Are accounting firms bad watchdogs?

Sarah Gardner Mar 16, 2010
HTML EMBED:
COPY

Are accounting firms bad watchdogs?

Sarah Gardner Mar 16, 2010
HTML EMBED:
COPY

TEXT OF STORY

Steve Chiotakis: There’s a lot of criticism being pointed at accounting giant Ernst & Young. That’s after last week’s report on the collapse of Lehman Brothers. The bankruptcy examiner in the case took Ernst & Young to task for not challenging Lehman’s shady accounting practices.

And as Sarah Gardner reports, that criticism is tarnishing the industry’s image.


Sarah Gardner: Ernst & Young signed off on Lehman’s financial statements despite the bank’s use of what the examiner called “accounting gimmicks” that effectively masked billions in debt.

Steven Thomas, an attorney suing Ernst & Young in a separate case, says the big accounting firms are ineffectual watchdogs.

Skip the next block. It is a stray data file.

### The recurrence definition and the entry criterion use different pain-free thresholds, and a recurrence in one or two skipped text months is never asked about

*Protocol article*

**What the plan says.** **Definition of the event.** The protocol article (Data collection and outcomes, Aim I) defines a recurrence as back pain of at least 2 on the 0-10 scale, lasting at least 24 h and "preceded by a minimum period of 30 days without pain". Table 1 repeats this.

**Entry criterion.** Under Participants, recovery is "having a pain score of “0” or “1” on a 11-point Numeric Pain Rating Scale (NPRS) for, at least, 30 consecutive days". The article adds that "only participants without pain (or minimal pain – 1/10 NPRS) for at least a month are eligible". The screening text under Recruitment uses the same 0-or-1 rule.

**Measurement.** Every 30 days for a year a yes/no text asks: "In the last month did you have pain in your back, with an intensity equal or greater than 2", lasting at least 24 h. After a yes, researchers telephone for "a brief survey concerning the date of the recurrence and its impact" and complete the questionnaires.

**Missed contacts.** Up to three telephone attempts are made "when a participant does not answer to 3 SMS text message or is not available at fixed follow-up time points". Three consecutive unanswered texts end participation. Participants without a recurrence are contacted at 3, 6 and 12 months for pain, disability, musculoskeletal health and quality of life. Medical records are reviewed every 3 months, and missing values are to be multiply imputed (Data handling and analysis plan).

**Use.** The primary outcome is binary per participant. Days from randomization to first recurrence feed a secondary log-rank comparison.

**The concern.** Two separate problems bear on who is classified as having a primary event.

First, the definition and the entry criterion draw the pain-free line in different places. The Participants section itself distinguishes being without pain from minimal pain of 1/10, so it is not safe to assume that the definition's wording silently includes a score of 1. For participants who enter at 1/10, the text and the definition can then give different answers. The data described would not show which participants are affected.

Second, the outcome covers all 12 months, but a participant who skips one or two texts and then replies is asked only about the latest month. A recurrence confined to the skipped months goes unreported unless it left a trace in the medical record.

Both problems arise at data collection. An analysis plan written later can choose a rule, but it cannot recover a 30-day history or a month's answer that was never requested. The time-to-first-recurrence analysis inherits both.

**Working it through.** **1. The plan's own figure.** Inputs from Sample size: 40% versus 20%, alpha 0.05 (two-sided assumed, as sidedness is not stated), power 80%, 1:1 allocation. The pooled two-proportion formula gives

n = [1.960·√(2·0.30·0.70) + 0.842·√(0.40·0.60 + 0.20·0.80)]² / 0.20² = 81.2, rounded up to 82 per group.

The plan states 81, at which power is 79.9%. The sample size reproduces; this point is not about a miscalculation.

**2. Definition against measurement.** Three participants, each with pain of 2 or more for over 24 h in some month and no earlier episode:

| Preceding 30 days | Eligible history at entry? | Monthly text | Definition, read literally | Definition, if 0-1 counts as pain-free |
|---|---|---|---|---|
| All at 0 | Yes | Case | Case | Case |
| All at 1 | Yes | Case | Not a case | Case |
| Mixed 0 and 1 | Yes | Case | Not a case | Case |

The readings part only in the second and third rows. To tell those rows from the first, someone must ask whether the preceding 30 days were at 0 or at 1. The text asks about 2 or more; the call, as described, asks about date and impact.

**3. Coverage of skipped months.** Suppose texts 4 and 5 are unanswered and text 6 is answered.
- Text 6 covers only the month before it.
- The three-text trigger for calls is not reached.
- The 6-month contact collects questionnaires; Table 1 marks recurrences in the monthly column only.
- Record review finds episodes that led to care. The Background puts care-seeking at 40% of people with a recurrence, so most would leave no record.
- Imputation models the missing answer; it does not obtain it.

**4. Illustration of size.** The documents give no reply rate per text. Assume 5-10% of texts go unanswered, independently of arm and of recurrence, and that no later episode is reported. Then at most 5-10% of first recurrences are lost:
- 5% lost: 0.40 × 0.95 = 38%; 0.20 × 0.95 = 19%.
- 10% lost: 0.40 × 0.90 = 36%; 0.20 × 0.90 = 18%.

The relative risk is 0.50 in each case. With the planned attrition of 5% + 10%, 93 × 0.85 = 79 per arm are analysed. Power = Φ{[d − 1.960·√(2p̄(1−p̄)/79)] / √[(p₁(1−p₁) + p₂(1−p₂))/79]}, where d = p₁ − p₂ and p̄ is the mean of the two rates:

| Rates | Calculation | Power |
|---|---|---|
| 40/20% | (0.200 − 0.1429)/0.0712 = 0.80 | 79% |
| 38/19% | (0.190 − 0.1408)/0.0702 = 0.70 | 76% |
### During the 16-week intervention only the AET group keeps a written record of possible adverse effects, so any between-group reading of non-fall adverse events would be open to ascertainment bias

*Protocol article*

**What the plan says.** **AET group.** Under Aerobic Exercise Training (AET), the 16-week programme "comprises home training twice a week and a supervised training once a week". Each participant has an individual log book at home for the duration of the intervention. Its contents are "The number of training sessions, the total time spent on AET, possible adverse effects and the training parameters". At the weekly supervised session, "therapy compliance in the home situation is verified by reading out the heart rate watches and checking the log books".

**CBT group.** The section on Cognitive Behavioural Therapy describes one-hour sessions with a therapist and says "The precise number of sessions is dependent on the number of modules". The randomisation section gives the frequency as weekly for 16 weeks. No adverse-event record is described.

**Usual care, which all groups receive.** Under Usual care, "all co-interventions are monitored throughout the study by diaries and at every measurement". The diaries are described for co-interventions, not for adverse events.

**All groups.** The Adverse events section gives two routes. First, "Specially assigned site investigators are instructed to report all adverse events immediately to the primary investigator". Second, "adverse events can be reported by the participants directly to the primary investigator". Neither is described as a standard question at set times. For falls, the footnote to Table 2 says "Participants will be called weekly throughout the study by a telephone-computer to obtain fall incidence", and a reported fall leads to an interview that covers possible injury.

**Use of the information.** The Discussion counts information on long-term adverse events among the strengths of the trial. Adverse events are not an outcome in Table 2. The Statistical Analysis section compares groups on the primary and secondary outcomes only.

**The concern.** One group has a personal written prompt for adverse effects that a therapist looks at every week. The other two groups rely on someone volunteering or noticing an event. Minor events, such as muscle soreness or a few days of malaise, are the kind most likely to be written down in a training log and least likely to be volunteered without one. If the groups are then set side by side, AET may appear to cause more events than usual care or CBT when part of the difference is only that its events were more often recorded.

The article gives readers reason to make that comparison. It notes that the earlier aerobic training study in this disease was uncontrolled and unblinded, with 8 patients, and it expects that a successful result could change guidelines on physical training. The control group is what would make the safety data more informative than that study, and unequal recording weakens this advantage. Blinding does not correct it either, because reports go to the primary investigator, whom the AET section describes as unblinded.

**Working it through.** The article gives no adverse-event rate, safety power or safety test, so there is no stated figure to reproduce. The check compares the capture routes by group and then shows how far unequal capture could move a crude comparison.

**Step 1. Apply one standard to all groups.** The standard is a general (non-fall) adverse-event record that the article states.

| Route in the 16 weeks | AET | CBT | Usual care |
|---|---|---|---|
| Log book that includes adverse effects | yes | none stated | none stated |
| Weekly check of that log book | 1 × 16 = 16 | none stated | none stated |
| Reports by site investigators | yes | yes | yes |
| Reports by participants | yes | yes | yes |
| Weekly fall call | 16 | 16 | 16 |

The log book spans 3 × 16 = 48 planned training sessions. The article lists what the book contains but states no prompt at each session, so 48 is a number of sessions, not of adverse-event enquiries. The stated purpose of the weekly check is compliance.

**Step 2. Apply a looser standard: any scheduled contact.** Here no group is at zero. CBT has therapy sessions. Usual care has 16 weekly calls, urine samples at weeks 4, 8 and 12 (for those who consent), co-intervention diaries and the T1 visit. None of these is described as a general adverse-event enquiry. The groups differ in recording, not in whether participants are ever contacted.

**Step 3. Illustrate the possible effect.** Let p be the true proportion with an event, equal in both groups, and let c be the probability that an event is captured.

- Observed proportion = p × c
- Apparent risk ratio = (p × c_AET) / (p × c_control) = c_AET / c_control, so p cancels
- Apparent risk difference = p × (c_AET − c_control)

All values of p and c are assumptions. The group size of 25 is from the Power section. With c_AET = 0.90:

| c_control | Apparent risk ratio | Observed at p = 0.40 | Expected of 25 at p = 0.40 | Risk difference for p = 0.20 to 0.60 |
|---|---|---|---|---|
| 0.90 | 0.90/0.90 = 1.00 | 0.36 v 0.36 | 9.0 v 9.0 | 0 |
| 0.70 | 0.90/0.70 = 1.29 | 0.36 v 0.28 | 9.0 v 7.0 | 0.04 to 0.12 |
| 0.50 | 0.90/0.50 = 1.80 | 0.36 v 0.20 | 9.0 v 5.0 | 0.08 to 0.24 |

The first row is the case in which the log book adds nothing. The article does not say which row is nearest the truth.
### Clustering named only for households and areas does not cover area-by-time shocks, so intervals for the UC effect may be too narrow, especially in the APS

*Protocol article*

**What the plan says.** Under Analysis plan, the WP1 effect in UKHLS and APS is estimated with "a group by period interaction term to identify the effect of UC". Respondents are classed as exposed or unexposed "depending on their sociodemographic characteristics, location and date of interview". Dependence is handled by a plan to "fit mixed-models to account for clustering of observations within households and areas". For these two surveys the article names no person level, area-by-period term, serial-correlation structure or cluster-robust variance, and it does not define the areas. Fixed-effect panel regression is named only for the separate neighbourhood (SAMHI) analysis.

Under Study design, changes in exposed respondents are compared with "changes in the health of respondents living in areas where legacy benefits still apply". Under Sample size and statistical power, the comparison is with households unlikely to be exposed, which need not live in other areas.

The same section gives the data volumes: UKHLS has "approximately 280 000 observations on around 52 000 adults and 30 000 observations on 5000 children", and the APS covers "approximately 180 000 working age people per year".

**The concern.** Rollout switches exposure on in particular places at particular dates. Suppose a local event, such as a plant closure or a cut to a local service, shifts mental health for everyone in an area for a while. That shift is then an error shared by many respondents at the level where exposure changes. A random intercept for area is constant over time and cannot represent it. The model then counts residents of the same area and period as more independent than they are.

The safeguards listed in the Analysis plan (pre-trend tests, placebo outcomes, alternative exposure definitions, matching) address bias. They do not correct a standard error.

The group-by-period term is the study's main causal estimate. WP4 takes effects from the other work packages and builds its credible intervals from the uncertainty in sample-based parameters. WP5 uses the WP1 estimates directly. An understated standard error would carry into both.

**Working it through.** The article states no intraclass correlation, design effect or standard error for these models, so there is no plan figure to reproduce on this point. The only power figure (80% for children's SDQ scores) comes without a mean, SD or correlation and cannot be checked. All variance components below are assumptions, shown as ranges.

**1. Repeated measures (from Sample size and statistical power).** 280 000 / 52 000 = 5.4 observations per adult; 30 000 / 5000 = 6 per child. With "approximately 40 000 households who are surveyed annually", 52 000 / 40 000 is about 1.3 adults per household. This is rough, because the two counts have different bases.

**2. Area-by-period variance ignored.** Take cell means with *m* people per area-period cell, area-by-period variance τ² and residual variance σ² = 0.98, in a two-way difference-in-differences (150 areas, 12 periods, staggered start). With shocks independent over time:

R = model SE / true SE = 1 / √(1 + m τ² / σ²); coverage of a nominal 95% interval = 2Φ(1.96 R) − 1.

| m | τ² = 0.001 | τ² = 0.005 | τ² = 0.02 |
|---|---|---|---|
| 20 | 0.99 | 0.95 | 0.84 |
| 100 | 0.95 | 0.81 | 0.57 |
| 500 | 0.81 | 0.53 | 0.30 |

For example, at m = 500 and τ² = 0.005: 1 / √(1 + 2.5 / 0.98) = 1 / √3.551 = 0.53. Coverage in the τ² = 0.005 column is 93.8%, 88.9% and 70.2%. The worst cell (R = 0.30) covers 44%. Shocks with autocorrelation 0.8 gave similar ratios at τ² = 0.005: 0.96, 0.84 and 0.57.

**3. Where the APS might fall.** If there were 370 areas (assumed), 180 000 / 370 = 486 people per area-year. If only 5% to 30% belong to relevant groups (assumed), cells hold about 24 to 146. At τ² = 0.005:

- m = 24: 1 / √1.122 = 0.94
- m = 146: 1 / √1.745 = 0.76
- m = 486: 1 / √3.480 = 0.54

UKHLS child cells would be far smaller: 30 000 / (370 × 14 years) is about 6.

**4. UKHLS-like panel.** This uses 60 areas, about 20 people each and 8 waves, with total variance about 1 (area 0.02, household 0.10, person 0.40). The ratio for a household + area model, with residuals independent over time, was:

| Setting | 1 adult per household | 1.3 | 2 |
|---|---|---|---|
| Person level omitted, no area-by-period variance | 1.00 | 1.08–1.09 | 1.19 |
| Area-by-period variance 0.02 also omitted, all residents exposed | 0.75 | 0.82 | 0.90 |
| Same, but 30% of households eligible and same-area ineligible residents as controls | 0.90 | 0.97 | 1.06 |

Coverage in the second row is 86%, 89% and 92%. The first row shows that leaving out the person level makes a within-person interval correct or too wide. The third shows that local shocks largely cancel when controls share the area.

STEVEN THOMAS: If you go all the way back to Enron, you see that in almost every instance where we have numbers on Wall Street causing great harm, there was a certified public accountant who reviewed the numbers and gave them their stamp of approval.

But Randy Beatty, dean of USC’s Accounting School, believes Ernst & Young followed the law. He says Lehman’s risky financial deals, not its auditors, caused its collapse.

RANDY BEATTY: To my mind, the auditors are simply the folks on the sidelines that are trying to provide a snapshot of what’s going on in the corporation.

Yesterday, though, Britain’s top accounting regulator said he’s now investigating Ernst & Young’s Lehman audits there.

I’m Sarah Gardner for Marketplace.

As a nonprofit news organization, our future depends on listeners like you who believe in the power of public service journalism.

Your investment in Marketplace helps us remain paywall-free and ensures everyone has access to trustworthy, unbiased news and information, regardless of their ability to pay.

Donate today — in any amount — to become a Marketplace Investor. Now more than ever, your commitment makes a difference.